Growers in Idaho, Washington and Oregon report they plan to plant almost 30,000 more acres of potatoes than last year – adding about 12 million cwt. in production, said Wright, speaking at the U.S. Potato Board’s annual meeting March 16. Overall, next year’s production will increase at least an estimated 25 million cwt. in North America.
Processing crop potatoes influencing fresh market
03/22/2012 08:10:00 AM
R">Fresh market production estimates for the 2012-13 season show an increase of 5 million cwt. That means processors will have an increase of at least 20 million cwt., and it’s unrealistic to count on them needing all those potatoes, even with increased demand.
“That’s a pretty strong dose of reality,” said Wright, whose group is projecting a return to fresh-market prices seen in 2009 (if weather and yields are typical), when growers were losing an average of $2-$3 a cwt.
“Honestly and realistically, growers are looking at that kind of market,” he said.
Fresh table stock markets will be helped some by more demand in processed potatoes, similar to this year. Spurred by demand for frozen French fries and dehydrated potato products overseas, overall (fresh and processed) potato stocks as of March 10 were 2 million cwt. lower than the same date in 2011, he said.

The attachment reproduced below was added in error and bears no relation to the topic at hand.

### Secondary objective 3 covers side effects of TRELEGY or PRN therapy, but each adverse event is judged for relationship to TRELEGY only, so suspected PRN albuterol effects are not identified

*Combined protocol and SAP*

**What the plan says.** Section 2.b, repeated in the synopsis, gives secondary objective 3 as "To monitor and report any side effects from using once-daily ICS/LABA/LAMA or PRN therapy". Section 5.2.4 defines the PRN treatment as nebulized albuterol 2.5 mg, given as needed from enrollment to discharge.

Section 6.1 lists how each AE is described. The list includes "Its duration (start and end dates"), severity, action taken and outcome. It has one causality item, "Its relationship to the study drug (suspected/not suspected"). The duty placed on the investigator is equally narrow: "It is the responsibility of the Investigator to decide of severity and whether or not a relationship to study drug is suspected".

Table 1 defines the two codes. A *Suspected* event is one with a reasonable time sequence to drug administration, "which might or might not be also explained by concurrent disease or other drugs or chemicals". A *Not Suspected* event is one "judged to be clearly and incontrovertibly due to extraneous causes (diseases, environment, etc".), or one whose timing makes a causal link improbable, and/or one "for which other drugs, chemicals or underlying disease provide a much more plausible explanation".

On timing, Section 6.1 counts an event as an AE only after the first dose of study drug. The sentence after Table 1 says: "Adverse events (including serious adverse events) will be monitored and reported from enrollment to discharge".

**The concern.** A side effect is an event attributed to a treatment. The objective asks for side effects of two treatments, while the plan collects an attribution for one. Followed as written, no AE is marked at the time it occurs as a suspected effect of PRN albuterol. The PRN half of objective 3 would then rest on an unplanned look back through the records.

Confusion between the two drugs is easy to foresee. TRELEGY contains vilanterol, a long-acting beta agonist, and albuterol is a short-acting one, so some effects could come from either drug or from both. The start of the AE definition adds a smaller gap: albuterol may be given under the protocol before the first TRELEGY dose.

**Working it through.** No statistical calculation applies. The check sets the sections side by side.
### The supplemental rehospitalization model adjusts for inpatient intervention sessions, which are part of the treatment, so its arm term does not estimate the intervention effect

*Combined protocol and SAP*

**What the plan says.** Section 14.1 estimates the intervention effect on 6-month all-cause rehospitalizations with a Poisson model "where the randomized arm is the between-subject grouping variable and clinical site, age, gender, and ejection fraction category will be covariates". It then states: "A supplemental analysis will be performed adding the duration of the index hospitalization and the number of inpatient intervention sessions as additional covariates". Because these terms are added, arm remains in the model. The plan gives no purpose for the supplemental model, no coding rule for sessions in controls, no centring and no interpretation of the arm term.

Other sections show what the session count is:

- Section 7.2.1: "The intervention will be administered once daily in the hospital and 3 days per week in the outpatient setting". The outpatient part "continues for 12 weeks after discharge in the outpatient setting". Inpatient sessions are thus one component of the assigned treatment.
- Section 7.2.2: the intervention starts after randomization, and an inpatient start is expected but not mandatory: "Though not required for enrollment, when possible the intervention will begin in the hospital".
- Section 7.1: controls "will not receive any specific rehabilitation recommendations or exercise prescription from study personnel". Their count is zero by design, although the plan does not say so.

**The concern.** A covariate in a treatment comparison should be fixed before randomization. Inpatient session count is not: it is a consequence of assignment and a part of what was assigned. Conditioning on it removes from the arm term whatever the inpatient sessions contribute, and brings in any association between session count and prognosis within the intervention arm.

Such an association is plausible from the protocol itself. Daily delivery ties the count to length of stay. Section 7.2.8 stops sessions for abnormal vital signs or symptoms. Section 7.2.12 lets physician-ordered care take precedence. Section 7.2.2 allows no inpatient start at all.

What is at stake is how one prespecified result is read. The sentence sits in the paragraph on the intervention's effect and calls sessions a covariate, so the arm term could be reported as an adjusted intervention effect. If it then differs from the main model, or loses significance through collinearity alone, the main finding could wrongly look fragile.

That means the “hockey stick” on sales charts, when sales pick up as shippers clear inventories in preparation for the next season, will come early this year.
That will bring better markets as table stock supplies are depleted in late spring and summer.
“It does bode well as russet potato varieties become less and less as we approach June/July,” he said. “You’ll see it make room for the red crop that has been backed up in part because of low prices and the glut of russet potatoes on the market.”
Florida, Virginia, the Carolinas and other summer deals will have good seasons, Wright said.
Despite the anticipated bump of at least 5 million cwt., 2012-13 table stock acreage is expected to be slightly lower than the current season. Weather, however, cut in production in eastern growing regions.
“But when you return most of those growing acres back to a trend-line yield, production will be up and it will be up substantially in all those areas,” Wright said.
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